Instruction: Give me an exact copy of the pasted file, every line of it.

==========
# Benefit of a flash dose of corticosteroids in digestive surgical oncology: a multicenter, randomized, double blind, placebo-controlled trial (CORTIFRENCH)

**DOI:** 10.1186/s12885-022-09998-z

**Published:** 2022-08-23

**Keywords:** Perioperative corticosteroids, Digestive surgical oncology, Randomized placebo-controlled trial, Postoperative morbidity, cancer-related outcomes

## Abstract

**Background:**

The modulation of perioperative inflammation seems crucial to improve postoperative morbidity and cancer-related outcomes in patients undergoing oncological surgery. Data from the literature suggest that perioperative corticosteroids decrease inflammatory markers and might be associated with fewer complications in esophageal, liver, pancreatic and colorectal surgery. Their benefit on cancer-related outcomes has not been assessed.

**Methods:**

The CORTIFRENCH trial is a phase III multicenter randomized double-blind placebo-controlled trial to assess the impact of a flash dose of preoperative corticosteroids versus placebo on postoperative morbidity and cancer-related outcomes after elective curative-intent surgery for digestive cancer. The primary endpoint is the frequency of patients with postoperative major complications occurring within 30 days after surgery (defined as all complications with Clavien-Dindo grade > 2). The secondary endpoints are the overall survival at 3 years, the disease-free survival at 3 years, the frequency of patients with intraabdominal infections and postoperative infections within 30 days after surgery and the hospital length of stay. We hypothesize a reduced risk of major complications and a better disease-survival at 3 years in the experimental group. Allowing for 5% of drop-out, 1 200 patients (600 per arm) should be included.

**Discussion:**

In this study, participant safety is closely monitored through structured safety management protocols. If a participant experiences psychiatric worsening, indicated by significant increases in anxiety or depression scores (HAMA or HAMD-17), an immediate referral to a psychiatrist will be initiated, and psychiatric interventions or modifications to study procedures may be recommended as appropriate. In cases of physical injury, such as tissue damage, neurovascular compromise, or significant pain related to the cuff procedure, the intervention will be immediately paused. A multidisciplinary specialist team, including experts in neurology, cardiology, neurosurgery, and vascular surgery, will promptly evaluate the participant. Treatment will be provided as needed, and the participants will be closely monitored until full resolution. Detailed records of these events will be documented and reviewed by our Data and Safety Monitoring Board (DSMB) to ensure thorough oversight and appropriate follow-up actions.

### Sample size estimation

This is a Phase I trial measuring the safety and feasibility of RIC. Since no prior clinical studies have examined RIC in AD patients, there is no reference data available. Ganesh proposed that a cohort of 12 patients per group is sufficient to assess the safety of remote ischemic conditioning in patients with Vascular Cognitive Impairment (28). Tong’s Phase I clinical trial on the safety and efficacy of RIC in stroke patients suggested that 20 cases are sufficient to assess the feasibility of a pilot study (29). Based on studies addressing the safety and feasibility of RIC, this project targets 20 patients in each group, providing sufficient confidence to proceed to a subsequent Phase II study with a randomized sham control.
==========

# Benefit of a flash dose of corticosteroids in digestive surgical oncology: a multicenter, randomized, double blind, placebo-controlled trial (CORTIFRENCH)

**DOI:** 10.1186/s12885-022-09998-z

**Published:** 2022-08-23

**Keywords:** Perioperative corticosteroids, Digestive surgical oncology, Randomized placebo-controlled trial, Postoperative morbidity, cancer-related outcomes

## Abstract

**Background:**

The modulation of perioperative inflammation seems crucial to improve postoperative morbidity and cancer-related outcomes in patients undergoing oncological surgery. Data from the literature suggest that perioperative corticosteroids decrease inflammatory markers and might be associated with fewer complications in esophageal, liver, pancreatic and colorectal surgery. Their benefit on cancer-related outcomes has not been assessed.

**Methods:**

The CORTIFRENCH trial is a phase III multicenter randomized double-blind placebo-controlled trial to assess the impact of a flash dose of preoperative corticosteroids versus placebo on postoperative morbidity and cancer-related outcomes after elective curative-intent surgery for digestive cancer. The primary endpoint is the frequency of patients with postoperative major complications occurring within 30 days after surgery (defined as all complications with Clavien-Dindo grade > 2). The secondary endpoints are the overall survival at 3 years, the disease-free survival at 3 years, the frequency of patients with intraabdominal infections and postoperative infections within 30 days after surgery and the hospital length of stay. We hypothesize a reduced risk of major complications and a better disease-survival at 3 years in the experimental group. Allowing for 5% of drop-out, 1 200 patients (600 per arm) should be included.

**Discussion:**

In this study, participant safety is closely monitored through structured safety management protocols. If a participant experiences psychiatric worsening, indicated by significant increases in anxiety or depression scores (HAMA or HAMD-17), an immediate referral to a psychiatrist will be initiated, and psychiatric interventions or modifications to study procedures may be recommended as appropriate. In cases of physical injury, such as tissue damage, neurovascular compromise, or significant pain related to the cuff procedure, the intervention will be immediately paused. A multidisciplinary specialist team, including experts in neurology, cardiology, neurosurgery, and vascular surgery, will promptly evaluate the participant. Treatment will be provided as needed, and the participants will be closely monitored until full resolution. Detailed records of these events will be documented and reviewed by our Data and Safety Monitoring Board (DSMB) to ensure thorough oversight and appropriate follow-up actions.

### Sample size estimation

This is a Phase I trial measuring the safety and feasibility of RIC. Since no prior clinical studies have examined RIC in AD patients, there is no reference data available. Ganesh proposed that a cohort of 12 patients per group is sufficient to assess the safety of remote ischemic conditioning in patients with Vascular Cognitive Impairment (28). Tong’s Phase I clinical trial on the safety and efficacy of RIC in stroke patients suggested that 20 cases are sufficient to assess the feasibility of a pilot study (29). Based on studies addressing the safety and feasibility of RIC, this project targets 20 patients in each group, providing sufficient confidence to proceed to a subsequent Phase II study with a randomized sham control.